I've blogged a lot about this new project I'm doing on how we know theworld, on cognition and change . . . well, some days, learning isn'tall it's cracked up to be.
Today, for example. For lunch we were served an incomparable Focaccio Bogliascano. Only two towns (and Recco isn't much bigger than Bogliasco) specialize in this amazing dish, a special kind of focaccio--as light as an angel--made with a wonderful local soft cheese that can't be refrigerated and won't travel. So, realizing this was a once-in-a-lifetime opportunity, I went back for seconds, then thirds. More accurately, seconda, terza. (Please, no corrections of spelling or grammar. I know that isn't the correct plural form, I just don't know the correct plural form.)
That's the point. I think at one naive moment in writing this book I was going to advocate learning a new language as a way to perk up the tired mind again. We know second-language acquisition (and third and fourth) occurs in different parts of the brain than first-language. We know adult-language acquisition is one of the most complex, cognitively taxing endeavors of all. Marine push-ups for the prefrontal cortex. And we know that the circuitry of second-language learning is complementary to first-language learning rather than duplicative. That's useful when one is trying out the new or protecting against the inevitable decline of one's faculties. (I'm not there, yet, but, hey, planning ahead is never a bad thing.)
A dear Japanese friend of mine, Ichiro-san, had a severe stroke some years ago and lost his Japanese, but, in the ambulance, he started calling out in what the ambulance driver thought was glossalalia, some wacky speaking in incoherent tongues. Fortunately, Ichiro's son could tell the driver his father was speaking French. He'd lost his first language but not his second. He hadn't lost his third language English either. But it was months of rehab before Japanese returned. Acquiring a new language is like having a cognitive spare tire, just in case.
In Italy, in residence with a marvelous group of artists, photographers, composers, scholars, and writers from Iran, Italy, France, Germany, the US, and elsewhere, we're all trying to speak Italiano . . . It's tough, my friends. Especially when one is so grateful to finally have some time to concentrate on writing a book. In English. Despite the best efforts of the lovely Anna Marie, our professoressa, the language is coming with glacial speed. I manage to squeak out a few new Italian words each day, but not much more. Even more frustrating, I never can predict when a Japanese word will come into exactly the right place where my Italian lessons fail.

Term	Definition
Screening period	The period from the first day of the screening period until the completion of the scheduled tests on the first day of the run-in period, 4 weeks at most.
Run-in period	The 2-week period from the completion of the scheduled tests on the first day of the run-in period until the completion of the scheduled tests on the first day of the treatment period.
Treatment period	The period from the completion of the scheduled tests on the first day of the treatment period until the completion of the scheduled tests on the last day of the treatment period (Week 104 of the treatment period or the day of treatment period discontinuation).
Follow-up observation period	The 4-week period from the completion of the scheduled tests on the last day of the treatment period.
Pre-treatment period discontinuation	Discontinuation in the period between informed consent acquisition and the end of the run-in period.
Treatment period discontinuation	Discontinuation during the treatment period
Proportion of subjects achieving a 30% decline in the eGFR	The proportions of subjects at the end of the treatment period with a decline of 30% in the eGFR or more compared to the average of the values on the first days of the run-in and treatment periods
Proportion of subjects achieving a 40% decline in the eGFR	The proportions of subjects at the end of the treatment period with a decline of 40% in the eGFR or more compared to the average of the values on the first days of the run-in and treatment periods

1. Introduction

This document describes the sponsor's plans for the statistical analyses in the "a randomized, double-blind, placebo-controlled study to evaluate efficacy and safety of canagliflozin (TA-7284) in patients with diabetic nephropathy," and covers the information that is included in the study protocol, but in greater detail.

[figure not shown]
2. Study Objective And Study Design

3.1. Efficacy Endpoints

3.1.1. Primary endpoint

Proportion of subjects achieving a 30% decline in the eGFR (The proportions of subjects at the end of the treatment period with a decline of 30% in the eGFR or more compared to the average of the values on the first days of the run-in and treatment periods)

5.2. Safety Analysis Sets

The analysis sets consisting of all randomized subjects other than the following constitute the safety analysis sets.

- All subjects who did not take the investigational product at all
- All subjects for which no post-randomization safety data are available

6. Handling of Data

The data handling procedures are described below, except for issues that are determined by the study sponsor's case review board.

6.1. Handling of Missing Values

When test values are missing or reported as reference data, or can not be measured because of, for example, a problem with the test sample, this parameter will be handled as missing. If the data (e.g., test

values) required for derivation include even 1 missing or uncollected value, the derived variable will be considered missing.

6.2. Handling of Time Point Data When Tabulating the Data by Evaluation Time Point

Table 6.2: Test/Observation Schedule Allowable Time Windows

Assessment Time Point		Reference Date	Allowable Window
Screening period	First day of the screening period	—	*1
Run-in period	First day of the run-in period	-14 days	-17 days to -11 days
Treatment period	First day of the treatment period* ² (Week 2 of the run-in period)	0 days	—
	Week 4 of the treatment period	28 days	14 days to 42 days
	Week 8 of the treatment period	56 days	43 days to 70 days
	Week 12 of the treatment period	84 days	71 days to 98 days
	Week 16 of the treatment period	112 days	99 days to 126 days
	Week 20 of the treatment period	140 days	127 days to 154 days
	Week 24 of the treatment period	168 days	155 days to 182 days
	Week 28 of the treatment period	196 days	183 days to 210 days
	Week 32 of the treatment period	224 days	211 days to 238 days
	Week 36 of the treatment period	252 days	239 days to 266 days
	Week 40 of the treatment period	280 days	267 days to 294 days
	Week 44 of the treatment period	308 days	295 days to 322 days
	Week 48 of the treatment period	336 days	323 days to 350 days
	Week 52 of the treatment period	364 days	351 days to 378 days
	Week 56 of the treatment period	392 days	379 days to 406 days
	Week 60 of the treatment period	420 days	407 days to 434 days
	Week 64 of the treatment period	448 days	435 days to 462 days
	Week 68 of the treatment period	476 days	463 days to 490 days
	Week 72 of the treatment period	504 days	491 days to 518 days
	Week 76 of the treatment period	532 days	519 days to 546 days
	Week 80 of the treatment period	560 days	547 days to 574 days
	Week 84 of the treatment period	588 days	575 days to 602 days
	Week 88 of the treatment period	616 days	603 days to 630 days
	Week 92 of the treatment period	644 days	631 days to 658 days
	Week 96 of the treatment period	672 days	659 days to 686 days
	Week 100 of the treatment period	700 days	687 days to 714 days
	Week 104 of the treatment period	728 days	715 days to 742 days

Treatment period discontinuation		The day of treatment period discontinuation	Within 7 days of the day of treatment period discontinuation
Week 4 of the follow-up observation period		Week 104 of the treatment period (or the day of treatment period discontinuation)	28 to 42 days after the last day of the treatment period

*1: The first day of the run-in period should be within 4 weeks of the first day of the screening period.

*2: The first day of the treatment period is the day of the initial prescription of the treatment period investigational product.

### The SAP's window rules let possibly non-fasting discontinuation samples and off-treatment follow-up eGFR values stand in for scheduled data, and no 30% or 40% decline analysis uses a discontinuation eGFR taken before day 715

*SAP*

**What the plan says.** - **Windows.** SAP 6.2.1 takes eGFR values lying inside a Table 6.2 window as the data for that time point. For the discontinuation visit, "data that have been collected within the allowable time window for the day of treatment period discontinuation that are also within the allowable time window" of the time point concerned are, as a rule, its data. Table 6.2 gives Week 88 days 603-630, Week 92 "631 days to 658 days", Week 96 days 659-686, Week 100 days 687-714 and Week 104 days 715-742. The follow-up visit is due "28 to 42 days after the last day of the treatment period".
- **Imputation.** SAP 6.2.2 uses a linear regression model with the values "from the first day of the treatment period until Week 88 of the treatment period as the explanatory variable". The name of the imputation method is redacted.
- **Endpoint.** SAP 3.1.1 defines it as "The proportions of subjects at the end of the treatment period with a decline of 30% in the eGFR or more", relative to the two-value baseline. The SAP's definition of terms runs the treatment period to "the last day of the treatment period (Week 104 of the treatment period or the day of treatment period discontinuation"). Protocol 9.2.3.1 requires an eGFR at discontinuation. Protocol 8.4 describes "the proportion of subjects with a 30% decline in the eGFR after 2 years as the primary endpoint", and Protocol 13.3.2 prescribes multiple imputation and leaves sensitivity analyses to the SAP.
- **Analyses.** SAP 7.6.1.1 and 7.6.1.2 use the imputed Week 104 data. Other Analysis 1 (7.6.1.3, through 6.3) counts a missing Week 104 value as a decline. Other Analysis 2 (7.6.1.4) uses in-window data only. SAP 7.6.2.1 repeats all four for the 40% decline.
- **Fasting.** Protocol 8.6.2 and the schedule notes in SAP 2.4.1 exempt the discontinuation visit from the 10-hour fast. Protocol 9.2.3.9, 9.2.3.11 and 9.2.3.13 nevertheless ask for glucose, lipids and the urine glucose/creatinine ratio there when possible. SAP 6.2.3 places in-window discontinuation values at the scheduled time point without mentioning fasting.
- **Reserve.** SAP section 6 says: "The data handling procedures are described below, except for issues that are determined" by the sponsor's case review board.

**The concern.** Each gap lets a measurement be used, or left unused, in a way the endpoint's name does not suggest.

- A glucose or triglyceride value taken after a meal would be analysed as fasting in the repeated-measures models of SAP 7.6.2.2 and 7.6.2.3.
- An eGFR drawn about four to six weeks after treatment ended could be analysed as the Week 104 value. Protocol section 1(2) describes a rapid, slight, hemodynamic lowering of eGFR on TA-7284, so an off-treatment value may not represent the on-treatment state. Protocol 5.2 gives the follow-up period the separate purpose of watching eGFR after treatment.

What is also frustrating is that I know in June, when I'm in Tokyo, these odd Japanese words won't spring automatically and naturally to my lips. It is precisely the process of struggle, the adrenaline rush and the exercise of searching for a new word in a new language, that calls up the process of having acquired that same equivalent word in Japanese. It's an interesting clue into how language-acquisition works, the translating function of the brain for an adult-learned language. Homologies. Mistakes. Anxieties. Eureka!
Language learning is about necessities, memory, time, investment, adrenaline---and the amount of home-made Ligurian focaccio one had at lunch, with two glasses (no less) of white wine.
The brain is not hardwired. It changes with what it learns and we learn as we change. It varies with circumstances. How much or how little sleep, how much or how little attention one is paying, the fullness of a belly or the urgency of a blog that needs to be written that day.
Sometimes I wish the brain were as inflexible as some accounts of it pretend. Somedays, giving in to biological determinism, to hardwiring fatalism (ah, reptillian brain!), is lots easier than learning. It's like believing one has a fat gene and so having an extra helping and not going to the gym that day won't matter anyway. And one gets fatter. See, the fat gene prevails again! Self-fulfilling prophesies are, to my mind, a much more convincing explanation of neural im-plasticity than hardwiring.
"The Brain is wider than the sky," Emily Dickinson says. And sometimes it is as shallow as Focaccio Bogliascano.
That said . . . Sated with focaccio, I think I will play hookey from Quarta Lezione today. If I were home I'd feel guilty. Or I'd blame it on being hardwired with inferior language-learning abilities. Instead, well, this is Italy: Perche si!